Each block typically contains a cryptographic hash of the previous block, a timestamp and transaction data. By design, a blockchain is inherently resistant to modification of the data. It is “an open, distributed ledger that can record transactions between two parties efficiently and in a verifiable and permanent way”.
For use as a distributed ledger, a blockchain is typically managed by a peer-to-peer
network collectively adhering to a protocol for validating new blocks.
Once recorded, the data in any given block cannot be altered
retroactively without the alteration of all subsequent blocks, which
requires collusion of the network majority.
Blockchains are secure by design and are an example of a distributed computing system with high Byzantine fault tolerance. Decentralized consensus has therefore been achieved with a blockchain.
This makes blockchains potentially suitable for the recording of events, medical records, and other records management activities, such as identity management, transaction processing, documenting provenance, food traceability or voting.
Uses and apllications :
Blockchain technology can be integrated into multiple areas. The primary
use of blockchains today is as a distributed ledger for cryptocurrencies, most notably bitcoin.
While a few central banks, in countries such as China, United States, Sweden, Singapore, South Africa and England are studying issuance of a Central Bank Issued Cryptocurrency (CICC), none have done so thus far.
The Big Four
Each of the Big Four accounting firms is testing blockchain technologies in various formats. Ernst & Young has provided cryptocurrency wallets to all (Swiss) employees, has installed a bitcoin ATM in their office in Switzerland, and accepts bitcoin as payment for all its consulting services. Marcel Stalder, CEO of Ernst & Young Switzerland, stated, “We don’t only want to talk about digitalization, but also actively drive this process together with our employees and our clients. It is important to us that everybody gets on board and prepares themselves for the revolution set to take place in the business world through blockchains, [to] smart contracts and digital currencies.”
Why enterprises should care about blockchain
If you are in business or government or interact with businesses or government (that should be all of you), blockchain technologies will impact you in a profound way.
People much smarter than me who have studied blockchain deeply say this is like the internet before Marc Andreessen co-invented the browser. Then, we had no idea that the world would change as radically as it has. The world will change radically again, and no one can predict how.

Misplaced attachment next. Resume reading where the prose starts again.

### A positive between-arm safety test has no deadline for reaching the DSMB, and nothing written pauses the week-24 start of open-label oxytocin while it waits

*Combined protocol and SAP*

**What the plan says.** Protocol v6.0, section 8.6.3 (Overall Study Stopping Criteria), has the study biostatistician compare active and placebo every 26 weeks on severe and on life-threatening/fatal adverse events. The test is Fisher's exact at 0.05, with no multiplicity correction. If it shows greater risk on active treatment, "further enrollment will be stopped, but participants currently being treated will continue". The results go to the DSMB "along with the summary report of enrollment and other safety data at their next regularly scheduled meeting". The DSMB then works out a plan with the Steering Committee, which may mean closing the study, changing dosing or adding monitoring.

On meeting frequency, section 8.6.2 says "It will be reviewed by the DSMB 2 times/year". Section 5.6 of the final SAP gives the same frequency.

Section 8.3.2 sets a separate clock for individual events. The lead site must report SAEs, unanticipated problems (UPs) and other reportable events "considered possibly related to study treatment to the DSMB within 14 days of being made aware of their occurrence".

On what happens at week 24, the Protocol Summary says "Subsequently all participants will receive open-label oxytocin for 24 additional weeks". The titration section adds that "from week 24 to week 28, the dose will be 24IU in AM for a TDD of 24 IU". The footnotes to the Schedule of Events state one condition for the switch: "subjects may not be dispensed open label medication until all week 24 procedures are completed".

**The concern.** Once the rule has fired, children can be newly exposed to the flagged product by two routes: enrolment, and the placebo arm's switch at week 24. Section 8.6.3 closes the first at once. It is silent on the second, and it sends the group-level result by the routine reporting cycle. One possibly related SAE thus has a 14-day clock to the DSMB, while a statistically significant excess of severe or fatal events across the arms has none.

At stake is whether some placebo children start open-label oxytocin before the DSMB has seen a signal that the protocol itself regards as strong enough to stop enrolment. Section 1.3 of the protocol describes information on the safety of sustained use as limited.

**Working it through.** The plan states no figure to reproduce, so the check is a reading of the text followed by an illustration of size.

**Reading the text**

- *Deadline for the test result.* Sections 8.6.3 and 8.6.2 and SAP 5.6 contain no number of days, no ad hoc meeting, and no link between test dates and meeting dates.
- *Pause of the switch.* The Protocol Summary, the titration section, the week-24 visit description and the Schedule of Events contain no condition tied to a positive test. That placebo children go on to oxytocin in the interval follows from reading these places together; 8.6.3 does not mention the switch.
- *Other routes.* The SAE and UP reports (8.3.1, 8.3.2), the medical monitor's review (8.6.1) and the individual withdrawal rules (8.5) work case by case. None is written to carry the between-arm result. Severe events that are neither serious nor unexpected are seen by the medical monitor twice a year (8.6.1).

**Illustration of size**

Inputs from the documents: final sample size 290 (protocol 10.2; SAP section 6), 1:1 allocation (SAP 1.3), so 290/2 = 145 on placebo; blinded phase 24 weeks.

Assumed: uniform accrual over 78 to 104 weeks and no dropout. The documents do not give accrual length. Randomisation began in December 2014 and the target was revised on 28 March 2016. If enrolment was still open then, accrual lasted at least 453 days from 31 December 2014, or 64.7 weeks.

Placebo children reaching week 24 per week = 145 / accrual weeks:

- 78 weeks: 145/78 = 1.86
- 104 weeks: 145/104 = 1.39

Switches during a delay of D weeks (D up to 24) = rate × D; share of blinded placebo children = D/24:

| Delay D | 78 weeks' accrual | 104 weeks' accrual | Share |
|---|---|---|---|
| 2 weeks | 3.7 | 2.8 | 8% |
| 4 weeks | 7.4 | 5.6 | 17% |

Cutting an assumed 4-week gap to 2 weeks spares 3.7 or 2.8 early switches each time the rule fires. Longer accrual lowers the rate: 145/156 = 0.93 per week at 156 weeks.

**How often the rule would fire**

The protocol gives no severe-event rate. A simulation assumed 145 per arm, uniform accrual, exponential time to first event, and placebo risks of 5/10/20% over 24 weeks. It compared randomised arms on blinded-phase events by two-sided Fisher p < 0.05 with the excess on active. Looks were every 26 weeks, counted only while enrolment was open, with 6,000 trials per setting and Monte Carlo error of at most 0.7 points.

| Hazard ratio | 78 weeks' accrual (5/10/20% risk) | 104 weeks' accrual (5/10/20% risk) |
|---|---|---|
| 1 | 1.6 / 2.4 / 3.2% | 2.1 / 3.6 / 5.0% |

However, let’s take a glimpse into the future at what people are working on now, so you get just an inkling of what’s possible.
IBM is putting a lot of wood behind the blockchain arrow and aggressively going after business. One example is a project with Walmart to track food shipments. Let’s use the example of mangos. Why is this important and how does the blockchain fit in?
This food-tracking application is important because Walmart wants to have all the information it can about the mangos it’s buying. Armed with this information, Walmart can do many valuable things:
- Verification: Verify that the mangos that claim to be organic are actually organic (ensures quality)
Tracking: Track the mangos as they travel from the farm to the store, so they know where they are and when they will arrive (reduces cost)
- Ensure quality: Ensure that if they need to be refrigerated within 40 and 50 degrees to ensure freshness, that they were refrigerated correctly during shipment (ensures quality
- Recall management: Know exactly which mangos should be taken off the shelves if there’s a problem with the food (both ensures quality and reduces cost)
- Automation: Reduce human interaction required between the farmer, distributors, brokers and the buyer (reduce cost)
But where does the blockchain fit in? Here’s how a blockchain-enabled mango-buying transaction works better than a process without the blockchain.
It turns out that people eat more food that has been labeled “organic” than is farmed. That’s because there is fraud in some claims as to whether or not something is organic and those things can make their way into shipments unbeknownst to the buyer. Now, the mangos get labeled at the source, by a trusted entity that deems them organic. That information is then recorded on the blockchain, and that information cannot be changed. The “proof of organic” is now locked in and Walmart now fully trusts its mangos are organic. That makes it very difficult to fraudulently sell you mangos that are not organic.
Walmart is great at removing costs from their supply chain – maybe the best in the world. Now, they can build in a delivery price guarantee into the system, without human intervention. It works like this. Using a smart contract (code that represents an agreement) Walmart can say they will pay a certain amount for mangos that show up on the shipping dock within a specific shipment window. And, they can do that without having to create paperwork representing a different price for a late shipment. The payment to the late shipper gets changed automatically, based on the code in the smart contract.
If the refrigerator truck in which the mangos are being shipped has a malfunction, the mangos could go bad. The shipper might not realize there’s a problem, and Walmart might not realize there’s a problem, but the consumer will be very unhappy. If the transportation company has thermometers on their truck continually report the temperature of the truck during transport, then Walmart will know that the mangos are fresh when they arrive, ensuring high quality. And, this is done automatically on the blockchain due to a trusted source of information (the thermometers) communicating with the smart contract that has set the temperature parameters.